Until 1938 lie Hew the Canadian Shield area of eastern Canada on freighting and passenger contracts to mining operations. This seven-year, accident-free bush operation testified to the aerial competence of Sims and his crews. During this period, he completed an instrument-flying course at the Boeing School of Aeronautics at Burbank, California. He was hired as Vice-President for Aero Engines of Canada Limited at Montreal because of his extensive knowledge of aircraft engines. At the same time he flew as test pilot for Canadian Vickers Limited.

The Government of Canada seconded Sims in 1940 to the Department of Munitions and Supply at Ottawa as Director of Engine and Propeller Overhaul. He was appointed to the National Research Council Aero Engine Committee. During this period, he also test-flew military designated aircraft.

From 1942 until war's end in 1945 he flew military aircraft across the Atlantic and Pacific Oceans to the United Kingdom, Australia, Egypt, India and West Africa, for the Royal Air Force Ferry Command.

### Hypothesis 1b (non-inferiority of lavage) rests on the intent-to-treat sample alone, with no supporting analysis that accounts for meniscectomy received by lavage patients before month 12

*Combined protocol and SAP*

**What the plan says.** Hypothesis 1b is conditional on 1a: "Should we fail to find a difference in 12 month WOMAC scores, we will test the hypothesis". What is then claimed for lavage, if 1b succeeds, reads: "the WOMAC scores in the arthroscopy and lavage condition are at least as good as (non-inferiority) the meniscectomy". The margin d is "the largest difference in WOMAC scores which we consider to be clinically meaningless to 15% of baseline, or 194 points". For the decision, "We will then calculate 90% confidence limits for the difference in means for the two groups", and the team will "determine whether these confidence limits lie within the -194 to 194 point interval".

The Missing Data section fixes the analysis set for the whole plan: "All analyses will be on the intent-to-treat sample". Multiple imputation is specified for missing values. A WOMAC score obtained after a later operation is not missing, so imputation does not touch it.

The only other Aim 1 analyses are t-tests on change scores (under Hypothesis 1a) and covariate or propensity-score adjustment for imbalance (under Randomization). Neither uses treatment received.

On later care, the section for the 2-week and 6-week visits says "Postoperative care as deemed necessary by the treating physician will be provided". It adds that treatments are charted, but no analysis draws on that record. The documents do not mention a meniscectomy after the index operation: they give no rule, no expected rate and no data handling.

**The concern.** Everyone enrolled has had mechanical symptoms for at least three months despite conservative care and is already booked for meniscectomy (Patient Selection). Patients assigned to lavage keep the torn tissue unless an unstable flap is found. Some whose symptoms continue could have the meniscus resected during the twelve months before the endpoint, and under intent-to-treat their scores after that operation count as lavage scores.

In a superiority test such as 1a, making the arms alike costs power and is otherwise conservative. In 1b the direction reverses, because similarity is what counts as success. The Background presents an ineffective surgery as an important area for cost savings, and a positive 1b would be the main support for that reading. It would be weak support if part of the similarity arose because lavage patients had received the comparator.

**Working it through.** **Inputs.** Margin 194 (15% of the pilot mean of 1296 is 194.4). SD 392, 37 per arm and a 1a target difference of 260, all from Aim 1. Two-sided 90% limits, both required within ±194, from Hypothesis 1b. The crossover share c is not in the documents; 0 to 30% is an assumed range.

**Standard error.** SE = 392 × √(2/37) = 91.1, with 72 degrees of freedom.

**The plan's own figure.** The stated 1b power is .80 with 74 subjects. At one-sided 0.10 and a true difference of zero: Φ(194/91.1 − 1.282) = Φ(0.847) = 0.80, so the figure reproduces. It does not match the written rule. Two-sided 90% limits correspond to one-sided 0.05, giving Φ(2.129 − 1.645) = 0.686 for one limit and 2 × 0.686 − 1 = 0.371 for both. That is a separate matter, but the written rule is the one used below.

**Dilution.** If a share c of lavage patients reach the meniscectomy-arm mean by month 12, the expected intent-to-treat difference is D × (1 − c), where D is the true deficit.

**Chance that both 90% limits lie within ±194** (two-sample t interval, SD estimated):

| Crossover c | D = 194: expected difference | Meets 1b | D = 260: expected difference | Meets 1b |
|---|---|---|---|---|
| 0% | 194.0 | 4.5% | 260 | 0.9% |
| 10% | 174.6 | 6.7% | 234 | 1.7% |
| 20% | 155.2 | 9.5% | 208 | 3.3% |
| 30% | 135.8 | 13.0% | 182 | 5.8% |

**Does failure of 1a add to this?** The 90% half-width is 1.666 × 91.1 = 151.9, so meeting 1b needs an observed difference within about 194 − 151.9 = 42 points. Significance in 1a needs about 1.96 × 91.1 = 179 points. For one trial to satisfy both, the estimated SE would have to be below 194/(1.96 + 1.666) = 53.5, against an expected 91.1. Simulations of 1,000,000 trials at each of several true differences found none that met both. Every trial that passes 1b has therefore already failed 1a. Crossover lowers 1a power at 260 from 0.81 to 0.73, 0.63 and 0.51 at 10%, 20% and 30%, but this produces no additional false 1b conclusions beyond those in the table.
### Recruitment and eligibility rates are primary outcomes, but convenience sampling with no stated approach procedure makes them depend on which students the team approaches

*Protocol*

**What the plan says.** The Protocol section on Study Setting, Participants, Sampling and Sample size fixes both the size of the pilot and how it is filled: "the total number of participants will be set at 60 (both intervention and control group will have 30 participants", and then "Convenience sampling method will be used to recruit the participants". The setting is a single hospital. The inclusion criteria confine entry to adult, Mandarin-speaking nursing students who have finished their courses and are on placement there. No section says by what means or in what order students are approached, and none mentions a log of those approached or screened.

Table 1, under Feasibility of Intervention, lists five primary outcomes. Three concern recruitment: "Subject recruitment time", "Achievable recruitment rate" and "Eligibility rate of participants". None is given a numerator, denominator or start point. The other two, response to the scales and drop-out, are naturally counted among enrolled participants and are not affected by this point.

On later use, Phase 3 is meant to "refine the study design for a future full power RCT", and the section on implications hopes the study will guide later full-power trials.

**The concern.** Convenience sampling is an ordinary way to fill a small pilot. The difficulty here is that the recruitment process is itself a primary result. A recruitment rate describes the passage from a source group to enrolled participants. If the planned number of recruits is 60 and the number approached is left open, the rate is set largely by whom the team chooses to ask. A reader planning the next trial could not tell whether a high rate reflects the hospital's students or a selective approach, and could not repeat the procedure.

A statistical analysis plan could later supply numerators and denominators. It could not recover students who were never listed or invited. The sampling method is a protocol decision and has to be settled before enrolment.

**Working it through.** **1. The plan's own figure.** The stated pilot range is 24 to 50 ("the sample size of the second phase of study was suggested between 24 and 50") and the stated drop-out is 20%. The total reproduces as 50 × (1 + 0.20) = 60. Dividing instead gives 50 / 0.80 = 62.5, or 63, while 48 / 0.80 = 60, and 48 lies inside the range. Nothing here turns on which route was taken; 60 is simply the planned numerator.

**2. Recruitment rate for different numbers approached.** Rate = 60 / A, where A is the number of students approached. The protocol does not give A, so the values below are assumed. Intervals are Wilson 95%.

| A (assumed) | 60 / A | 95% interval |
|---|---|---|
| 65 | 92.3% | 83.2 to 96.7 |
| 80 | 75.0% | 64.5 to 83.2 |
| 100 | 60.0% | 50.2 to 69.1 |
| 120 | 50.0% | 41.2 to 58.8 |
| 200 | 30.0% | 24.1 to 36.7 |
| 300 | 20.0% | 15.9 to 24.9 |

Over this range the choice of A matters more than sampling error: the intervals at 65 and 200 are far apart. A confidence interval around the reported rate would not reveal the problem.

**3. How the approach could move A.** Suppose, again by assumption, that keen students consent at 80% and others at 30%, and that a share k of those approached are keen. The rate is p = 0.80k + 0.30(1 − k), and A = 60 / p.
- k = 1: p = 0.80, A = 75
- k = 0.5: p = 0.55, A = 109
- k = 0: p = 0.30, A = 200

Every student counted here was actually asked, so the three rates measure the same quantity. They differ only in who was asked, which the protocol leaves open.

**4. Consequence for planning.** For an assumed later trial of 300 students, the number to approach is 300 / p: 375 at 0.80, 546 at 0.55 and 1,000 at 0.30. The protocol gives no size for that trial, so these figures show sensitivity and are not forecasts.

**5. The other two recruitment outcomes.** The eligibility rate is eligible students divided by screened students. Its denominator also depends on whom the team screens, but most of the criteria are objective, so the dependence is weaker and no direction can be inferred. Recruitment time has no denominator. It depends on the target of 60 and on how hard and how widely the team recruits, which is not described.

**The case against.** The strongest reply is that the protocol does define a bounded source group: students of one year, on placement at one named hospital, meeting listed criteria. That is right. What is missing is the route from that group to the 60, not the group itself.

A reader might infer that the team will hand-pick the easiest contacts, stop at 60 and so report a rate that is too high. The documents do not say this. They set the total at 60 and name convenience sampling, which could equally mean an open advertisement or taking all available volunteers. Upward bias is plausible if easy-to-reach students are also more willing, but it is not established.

Sims then obtained his Transport Pilot's Licence and Instrument Rating. During 1946-47, he flew a Bristol Freighter on a 40,000 mile (64,000 km) demonstration flight throughout North and South America, followed by charter freight operations in Venezuela and Labrador.

From 1948 to 1964, he worked as sales representative for Canadair Limited at Montreal. For the first two years he led the North Star aircraft sales teams to the United Kingdom, South Africa and Italy. He was then appointed Service Manager and given responsibility of support programs for the Canadair-built F-86 Sabre and T-33 jet aircraft in Canada, United Kingdom, France, West Germany, Greece, Turkey and Colombia. He was appointed Director of the Air Industries and Transport Association.

Sims was promoted to Director of Military Aircraft Sales for Canadair in 1955, providing liaison with the RCAF, RAF, British Army, U.S. Air Force and U.S. Navy. He held this position until he retired in 1964. He died at Clearwater, Florida, on January 26, 1982.

Arthur George (Tim) Sims was inducted as a Member of Canada's Aviation Hall of Fame in 1974 at a ceremony held in Edmonton, Alberta.